IE 11 is not supported. For an optimal experience visit our site on another browser.

Martin Shkreli resigns as CEO of Turing Pharmaceuticals, interim boss announced

Martin Shkreli, the disgraced CEO of drugmaker Turing Pharmaceuticals, resigned Friday from the company he founded.

Martin Shkreli, the disgraced CEO of drugmaker Turing Pharmaceuticals, resigned Friday from the company he founded, following his arrest on unrelated securities fraud charges.

Ron Tilles, the chairman of the board of the privately held company, will serve as interim chief executive until a formal replacement is named, according to a Turing news release.

"We wish to thank Martin for helping us build Turing Pharmaceuticals into the dynamic research focused company it is today, and wish him the best in his future endeavors," Tilles said in statement. "At the same time, I am very excited about the opportunity to guide Turing Pharmaceuticals forward."

RELATED: FBI arrests Turing Pharmaceuticals CEO Martin Shkreli on securities fraud charges

Shkreli's stunning arrest on Thursday stemmed from previous hedge fund and biopharmaceutical companies he owned and later left. He founded Turin in February, and also became the CEO of KaloBios Pharmaceuticals in November.

Federal prosecutors allege Shkreli orchestrated three interrelated fraud schemes from September 2009 through September 2014, using investors' money from one company he opened to illegally pay off debts owed to a previous business he started.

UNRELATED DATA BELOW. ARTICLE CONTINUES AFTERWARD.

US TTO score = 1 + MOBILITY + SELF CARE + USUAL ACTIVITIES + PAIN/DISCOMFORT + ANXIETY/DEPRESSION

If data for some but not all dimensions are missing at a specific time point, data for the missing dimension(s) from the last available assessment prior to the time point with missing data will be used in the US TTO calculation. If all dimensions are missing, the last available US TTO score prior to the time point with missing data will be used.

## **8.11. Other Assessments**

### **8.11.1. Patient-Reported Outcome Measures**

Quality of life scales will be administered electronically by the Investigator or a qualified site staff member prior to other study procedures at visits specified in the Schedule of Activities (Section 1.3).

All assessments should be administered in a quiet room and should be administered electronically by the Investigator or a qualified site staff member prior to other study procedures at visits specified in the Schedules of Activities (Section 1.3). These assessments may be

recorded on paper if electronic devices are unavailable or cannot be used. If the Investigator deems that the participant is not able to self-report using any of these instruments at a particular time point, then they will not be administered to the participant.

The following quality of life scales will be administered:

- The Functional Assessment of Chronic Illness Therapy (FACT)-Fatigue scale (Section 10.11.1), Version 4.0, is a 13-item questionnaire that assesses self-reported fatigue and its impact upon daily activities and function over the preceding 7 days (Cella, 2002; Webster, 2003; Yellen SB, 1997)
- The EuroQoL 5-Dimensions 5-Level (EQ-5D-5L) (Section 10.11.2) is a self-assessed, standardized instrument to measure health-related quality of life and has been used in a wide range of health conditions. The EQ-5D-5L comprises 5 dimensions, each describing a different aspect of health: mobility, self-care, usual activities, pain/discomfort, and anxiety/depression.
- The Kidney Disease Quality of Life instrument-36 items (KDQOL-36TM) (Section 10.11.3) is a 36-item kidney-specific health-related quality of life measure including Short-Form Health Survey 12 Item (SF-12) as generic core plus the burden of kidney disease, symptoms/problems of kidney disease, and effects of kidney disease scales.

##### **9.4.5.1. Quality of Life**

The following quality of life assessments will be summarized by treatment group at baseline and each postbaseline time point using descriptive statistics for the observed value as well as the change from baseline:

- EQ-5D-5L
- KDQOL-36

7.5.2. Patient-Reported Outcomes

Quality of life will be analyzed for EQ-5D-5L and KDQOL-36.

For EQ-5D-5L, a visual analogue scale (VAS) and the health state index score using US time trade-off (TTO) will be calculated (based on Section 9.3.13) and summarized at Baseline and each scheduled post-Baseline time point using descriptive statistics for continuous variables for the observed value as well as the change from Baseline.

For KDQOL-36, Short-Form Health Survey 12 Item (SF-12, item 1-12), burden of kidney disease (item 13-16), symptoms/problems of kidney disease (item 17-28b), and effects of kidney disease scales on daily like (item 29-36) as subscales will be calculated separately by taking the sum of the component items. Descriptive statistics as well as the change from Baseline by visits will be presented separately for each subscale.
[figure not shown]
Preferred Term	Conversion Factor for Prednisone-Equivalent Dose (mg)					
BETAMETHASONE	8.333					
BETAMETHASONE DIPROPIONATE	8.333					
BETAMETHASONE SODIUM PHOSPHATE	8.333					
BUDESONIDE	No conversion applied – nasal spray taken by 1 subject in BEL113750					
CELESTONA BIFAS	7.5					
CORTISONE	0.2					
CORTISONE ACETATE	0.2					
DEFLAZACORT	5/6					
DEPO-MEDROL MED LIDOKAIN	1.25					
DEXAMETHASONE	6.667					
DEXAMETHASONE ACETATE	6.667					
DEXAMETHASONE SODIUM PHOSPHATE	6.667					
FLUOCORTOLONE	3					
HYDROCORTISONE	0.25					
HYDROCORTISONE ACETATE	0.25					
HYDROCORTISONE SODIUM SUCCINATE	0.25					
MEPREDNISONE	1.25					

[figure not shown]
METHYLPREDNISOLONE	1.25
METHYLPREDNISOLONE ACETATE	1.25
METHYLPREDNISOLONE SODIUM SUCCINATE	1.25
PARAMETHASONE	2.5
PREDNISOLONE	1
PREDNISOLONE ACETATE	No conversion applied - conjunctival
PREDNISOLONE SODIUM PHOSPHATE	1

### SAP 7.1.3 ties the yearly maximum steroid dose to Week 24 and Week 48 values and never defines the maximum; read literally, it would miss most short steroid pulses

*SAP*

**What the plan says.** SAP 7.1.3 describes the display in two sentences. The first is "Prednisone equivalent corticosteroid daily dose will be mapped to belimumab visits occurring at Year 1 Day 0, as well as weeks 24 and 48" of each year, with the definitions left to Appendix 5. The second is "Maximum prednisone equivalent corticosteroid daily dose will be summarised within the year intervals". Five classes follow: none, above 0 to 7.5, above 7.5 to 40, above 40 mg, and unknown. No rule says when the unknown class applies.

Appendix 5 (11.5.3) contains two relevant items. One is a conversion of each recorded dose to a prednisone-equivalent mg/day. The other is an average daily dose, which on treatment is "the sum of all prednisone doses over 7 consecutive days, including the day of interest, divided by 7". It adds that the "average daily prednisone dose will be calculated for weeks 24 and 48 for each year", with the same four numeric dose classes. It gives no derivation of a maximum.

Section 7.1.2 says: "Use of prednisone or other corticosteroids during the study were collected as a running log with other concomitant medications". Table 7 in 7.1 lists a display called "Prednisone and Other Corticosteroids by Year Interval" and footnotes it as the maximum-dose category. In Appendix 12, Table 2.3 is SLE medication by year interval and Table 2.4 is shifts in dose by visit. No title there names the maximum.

Prosecutors said Thursday the 32-year-old entrepreneur ran his ventures "like a Ponzi scheme." Also charged in the alleged scheme is Evan Greebel, who served as an attorney for one of Shkreli's past companies.

Shkreli, who lives in midtown Manhattan, was released on a $5 million bond after pleading not guilty to the securities fraud charges.

He tweeted Thursday night that he was "glad to be home." He faces up to 20 years in prison if convicted.

As head of Turing, Shkreli became vilified worldwide when he announced in September that he was ratcheting up the cost of life-saving pill Daraprim from $13.50 to $750 per tablet. The drug is used to help people with compromised immune systems, including HIV patients.

The company later reversed the decision after headlines declared Shkreli the "most hated man in America."

This article first appeared on